Who Pays for What?

An overview of how Development Charges affect Taxpayers
expandWhat are Development Charges?
When developers create new homes or commercial and industrial buildings in the city, that growth has many costs associated with it. For example, these may include widening roads and adding new community centres to serve the new residents who move in.

Developers are required to help pay for these growth-related costs through Development Charges, which they pay to municipalities like the City of Brampton.  

While it is the City that charges the developers, it is the Provincial Government that sets the rules, through the Development Charges Act, 1997.
expandWhat are Capital Costs?
Capital costs include all the land, structures, buildings and equipment that are necessary to run our municipality and provide services to citizens.  For example roads, buses, fire stations, recreation centres and libraries are all capital costs.
expandHow does Brampton pay for its Capital Costs?
Some capital costs are driven by growth, while others are because we need to replace aging infrastructure.

Capital costs due to growth are primarily paid for through Development Charges and the non-growth capital costs are paid for primarily through taxes.

Over the next 20 years, Brampton’s population is expected to grow by almost 250,000 people.  In just the next 10 years, the City expects to spend $1.4 billion in capital costs to accommodate that growth, 80% of which will be paid with Development Charges.
expandWho pays the Development Charges and how are they calculated?
Developers who are building houses, apartments, commercial buildings and industrial buildings pay the contributions.  These costs are usually passed on to the new home, retail or industrial owner as part of the purchase price.

As mandated by the 1997 Development Charges Act, municipalities are required to create a “background study” to show the calculations and background materials used to establish their by-laws and associated rates.  This is completed at least every five years.

The Development Charge rates are set at a level that should provide the forecasted amount of funds needed in order to pay for the next 10 years of growth-related capital costs.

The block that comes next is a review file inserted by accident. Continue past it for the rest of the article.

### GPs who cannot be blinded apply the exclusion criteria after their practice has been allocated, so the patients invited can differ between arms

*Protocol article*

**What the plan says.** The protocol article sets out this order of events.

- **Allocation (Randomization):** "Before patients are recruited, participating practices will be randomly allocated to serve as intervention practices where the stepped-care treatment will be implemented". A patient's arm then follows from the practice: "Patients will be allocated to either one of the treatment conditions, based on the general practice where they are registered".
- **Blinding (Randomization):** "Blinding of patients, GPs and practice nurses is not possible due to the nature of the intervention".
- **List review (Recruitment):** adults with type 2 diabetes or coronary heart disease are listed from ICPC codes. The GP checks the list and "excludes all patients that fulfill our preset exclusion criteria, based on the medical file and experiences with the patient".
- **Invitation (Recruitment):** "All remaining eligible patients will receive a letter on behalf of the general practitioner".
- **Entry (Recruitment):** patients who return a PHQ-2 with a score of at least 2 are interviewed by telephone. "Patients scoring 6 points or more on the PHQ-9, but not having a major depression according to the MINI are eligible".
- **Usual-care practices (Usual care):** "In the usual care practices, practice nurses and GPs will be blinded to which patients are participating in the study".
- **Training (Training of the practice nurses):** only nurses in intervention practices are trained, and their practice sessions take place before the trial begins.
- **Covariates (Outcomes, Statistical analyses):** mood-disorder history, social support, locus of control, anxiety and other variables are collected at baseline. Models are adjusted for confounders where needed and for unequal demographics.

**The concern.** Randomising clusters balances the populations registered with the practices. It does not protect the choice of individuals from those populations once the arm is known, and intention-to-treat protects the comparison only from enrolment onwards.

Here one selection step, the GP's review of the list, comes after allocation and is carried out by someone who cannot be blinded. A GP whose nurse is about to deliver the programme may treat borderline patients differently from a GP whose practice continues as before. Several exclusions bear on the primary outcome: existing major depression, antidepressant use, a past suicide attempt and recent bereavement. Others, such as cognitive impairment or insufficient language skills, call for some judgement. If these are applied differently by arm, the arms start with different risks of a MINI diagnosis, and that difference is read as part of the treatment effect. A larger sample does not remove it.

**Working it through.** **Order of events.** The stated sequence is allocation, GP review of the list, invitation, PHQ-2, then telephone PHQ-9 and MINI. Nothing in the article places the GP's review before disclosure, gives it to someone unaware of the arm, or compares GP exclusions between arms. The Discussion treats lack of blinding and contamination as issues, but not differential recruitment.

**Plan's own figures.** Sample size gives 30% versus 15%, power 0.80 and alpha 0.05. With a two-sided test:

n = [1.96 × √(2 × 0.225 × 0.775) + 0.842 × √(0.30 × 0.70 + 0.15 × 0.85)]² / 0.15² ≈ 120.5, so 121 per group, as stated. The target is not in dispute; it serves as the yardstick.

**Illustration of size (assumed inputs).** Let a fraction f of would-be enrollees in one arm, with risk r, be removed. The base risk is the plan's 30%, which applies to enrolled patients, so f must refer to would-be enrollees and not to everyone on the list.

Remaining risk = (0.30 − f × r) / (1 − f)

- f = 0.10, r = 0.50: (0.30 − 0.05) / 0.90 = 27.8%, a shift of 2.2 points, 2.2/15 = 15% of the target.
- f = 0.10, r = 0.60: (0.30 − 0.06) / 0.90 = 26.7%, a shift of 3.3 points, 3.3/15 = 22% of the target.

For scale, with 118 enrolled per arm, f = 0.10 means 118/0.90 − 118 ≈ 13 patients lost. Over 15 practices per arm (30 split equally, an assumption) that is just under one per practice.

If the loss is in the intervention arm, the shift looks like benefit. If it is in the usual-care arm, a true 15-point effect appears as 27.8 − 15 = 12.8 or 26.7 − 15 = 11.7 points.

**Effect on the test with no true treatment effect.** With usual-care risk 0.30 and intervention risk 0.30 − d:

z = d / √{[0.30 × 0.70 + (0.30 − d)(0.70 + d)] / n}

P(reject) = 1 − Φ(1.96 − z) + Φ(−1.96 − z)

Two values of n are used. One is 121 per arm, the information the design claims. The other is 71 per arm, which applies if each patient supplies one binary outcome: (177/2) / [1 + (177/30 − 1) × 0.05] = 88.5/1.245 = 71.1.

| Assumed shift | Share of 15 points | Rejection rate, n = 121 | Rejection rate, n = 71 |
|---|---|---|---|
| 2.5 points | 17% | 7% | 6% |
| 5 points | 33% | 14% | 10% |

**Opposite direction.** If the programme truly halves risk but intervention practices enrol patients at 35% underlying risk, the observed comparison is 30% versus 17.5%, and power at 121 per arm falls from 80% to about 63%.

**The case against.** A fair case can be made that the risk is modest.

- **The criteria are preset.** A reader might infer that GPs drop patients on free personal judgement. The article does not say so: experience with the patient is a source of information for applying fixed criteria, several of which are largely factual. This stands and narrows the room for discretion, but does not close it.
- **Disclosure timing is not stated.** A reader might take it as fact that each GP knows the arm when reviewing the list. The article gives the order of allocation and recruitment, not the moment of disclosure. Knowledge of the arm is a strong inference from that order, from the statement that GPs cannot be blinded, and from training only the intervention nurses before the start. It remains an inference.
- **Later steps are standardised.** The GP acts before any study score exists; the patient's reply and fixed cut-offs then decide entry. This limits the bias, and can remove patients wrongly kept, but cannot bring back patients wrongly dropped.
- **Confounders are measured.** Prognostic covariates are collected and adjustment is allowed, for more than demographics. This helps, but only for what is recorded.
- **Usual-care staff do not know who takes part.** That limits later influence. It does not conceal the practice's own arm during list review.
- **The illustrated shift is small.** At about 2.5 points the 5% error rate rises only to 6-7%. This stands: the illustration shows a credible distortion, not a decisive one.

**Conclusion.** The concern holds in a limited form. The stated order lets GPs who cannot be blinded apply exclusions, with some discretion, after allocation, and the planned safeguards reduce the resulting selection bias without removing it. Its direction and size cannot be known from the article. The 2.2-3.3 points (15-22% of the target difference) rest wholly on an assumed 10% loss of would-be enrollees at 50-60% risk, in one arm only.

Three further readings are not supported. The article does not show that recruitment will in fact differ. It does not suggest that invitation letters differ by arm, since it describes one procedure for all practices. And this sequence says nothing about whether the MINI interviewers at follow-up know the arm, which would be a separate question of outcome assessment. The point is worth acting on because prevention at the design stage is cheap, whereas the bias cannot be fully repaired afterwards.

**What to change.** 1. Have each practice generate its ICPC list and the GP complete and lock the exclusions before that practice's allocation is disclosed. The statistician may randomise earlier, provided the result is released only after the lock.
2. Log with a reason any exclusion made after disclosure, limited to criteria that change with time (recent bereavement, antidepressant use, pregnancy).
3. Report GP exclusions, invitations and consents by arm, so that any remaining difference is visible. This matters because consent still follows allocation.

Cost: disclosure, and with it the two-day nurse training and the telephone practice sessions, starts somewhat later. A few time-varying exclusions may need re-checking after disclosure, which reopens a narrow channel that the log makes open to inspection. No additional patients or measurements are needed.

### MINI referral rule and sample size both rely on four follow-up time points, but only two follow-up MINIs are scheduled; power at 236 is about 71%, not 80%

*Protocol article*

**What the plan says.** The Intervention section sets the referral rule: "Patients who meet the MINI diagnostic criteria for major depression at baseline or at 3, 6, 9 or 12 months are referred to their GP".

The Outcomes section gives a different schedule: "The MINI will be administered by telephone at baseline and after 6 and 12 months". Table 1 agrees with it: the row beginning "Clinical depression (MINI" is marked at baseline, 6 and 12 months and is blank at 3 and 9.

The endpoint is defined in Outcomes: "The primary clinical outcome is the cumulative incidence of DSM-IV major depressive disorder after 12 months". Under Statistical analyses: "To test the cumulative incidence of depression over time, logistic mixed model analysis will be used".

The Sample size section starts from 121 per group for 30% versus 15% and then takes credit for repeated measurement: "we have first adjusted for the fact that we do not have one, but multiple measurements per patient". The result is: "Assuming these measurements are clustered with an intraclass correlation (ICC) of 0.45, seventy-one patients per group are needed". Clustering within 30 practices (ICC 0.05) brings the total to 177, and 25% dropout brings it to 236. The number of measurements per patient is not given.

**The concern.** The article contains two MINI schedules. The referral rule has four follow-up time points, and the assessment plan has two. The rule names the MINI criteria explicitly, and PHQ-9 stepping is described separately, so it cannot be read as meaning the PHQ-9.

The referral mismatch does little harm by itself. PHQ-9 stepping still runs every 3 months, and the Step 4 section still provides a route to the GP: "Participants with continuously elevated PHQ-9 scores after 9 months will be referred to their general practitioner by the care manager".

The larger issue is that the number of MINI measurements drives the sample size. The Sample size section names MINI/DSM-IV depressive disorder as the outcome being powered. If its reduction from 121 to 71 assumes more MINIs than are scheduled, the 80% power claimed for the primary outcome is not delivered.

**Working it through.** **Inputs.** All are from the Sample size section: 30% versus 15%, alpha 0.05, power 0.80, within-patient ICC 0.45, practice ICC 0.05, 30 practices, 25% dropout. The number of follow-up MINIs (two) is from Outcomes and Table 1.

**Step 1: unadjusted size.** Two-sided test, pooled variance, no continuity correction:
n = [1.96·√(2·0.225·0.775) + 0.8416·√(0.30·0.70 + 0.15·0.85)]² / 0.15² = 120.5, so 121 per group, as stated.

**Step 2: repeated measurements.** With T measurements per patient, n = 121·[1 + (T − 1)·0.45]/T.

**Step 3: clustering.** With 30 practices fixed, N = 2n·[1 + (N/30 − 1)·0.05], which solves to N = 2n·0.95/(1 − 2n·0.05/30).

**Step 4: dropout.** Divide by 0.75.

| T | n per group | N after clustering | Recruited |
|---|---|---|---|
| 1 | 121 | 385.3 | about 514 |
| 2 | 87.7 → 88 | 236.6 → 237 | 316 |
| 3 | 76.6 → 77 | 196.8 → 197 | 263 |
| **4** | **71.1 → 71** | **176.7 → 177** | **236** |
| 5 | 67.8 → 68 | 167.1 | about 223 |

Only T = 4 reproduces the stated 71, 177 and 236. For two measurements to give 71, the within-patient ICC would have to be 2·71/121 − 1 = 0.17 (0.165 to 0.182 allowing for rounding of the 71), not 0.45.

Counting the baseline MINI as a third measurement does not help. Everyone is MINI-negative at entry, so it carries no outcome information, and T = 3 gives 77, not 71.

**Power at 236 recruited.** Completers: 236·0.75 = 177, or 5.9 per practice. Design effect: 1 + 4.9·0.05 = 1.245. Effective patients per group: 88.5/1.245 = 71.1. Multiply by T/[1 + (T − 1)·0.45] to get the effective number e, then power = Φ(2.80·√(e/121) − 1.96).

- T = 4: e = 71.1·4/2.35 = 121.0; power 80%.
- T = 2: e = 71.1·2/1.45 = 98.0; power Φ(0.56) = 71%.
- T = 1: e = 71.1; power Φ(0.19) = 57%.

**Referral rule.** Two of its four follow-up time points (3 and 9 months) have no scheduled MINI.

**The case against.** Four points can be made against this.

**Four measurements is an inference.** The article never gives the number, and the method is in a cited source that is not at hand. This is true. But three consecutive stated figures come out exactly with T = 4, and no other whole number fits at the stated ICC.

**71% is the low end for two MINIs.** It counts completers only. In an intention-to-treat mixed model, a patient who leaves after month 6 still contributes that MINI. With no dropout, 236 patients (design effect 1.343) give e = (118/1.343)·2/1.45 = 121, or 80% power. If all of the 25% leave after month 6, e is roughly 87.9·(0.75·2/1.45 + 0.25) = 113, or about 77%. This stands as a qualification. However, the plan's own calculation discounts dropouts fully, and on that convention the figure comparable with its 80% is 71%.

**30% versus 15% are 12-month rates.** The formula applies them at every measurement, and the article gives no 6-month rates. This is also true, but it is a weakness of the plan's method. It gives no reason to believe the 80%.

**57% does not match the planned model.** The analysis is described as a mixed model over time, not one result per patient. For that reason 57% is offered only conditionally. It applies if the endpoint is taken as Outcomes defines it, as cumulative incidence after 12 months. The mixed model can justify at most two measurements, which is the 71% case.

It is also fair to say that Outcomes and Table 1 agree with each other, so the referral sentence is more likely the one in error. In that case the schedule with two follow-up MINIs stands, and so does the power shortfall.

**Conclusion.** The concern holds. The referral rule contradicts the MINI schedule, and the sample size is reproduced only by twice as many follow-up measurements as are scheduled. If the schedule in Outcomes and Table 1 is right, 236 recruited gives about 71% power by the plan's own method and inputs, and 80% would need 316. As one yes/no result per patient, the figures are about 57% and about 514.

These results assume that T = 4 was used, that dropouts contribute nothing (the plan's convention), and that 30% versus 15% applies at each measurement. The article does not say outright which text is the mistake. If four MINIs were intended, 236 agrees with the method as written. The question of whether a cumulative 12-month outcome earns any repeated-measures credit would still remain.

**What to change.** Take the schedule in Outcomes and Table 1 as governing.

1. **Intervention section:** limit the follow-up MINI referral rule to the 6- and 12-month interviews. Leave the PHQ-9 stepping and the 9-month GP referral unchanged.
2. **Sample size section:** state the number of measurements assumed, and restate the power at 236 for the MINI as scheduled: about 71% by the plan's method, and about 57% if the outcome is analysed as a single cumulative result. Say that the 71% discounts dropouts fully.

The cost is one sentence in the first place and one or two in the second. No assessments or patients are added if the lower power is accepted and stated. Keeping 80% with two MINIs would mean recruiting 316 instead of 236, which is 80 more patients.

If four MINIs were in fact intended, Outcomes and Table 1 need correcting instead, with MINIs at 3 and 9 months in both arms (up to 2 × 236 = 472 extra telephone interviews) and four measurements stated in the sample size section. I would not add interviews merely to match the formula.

expandDoes growth pay for itself?
No.  Although the intent of Development Charges is to ensure that growth pays for itself, in reality this is not the case.

There are a number of capital costs that are growth-related, but due to restrictions in the Provincial Development Charges Act, municipalities cannot use Development Charges to pay for them.  These exceptions include cultural or entertainment facilities, tourism facilities, hospitals, municipal administrative buildings (e.g. City Hall) and computers.

In addition to the above restriction, the Provincial Development Charges Act only allows Development Charges to be used for 90% of the capital costs associated with Transit, Recreation, Libraries and a few others.  Roads and Fire services (as well as Regional water and waste water services) are allowed a 100% charge.

Sometimes Municipalities also provide for certain discounts or exemptions for new development either as an incentive to spur certain types of development, or to deal with economic pressures faced by developers. These discounts or exemptions must be offset by either a reduction in services to the public or an increase in taxes.
expandHow are my tax dollars used?
Due to the Provincial Development Charges Act only allowing municipalities to collect 90% for certain services, tax dollars are used to fund the other 10% of that growth and some of the excluded services.

In addition to the contribution to capital costs, municipalities use taxes to pay for ongoing costs to maintain and operate this infrastructure, including all the administration and labour expenses behind the scenes.
expandIf Development Charges did not exist, how much would my taxes go up?
In the 2011 Capital budget, $83 million is funded by Development Charges. This would translate into a one time increase of 32% in taxes!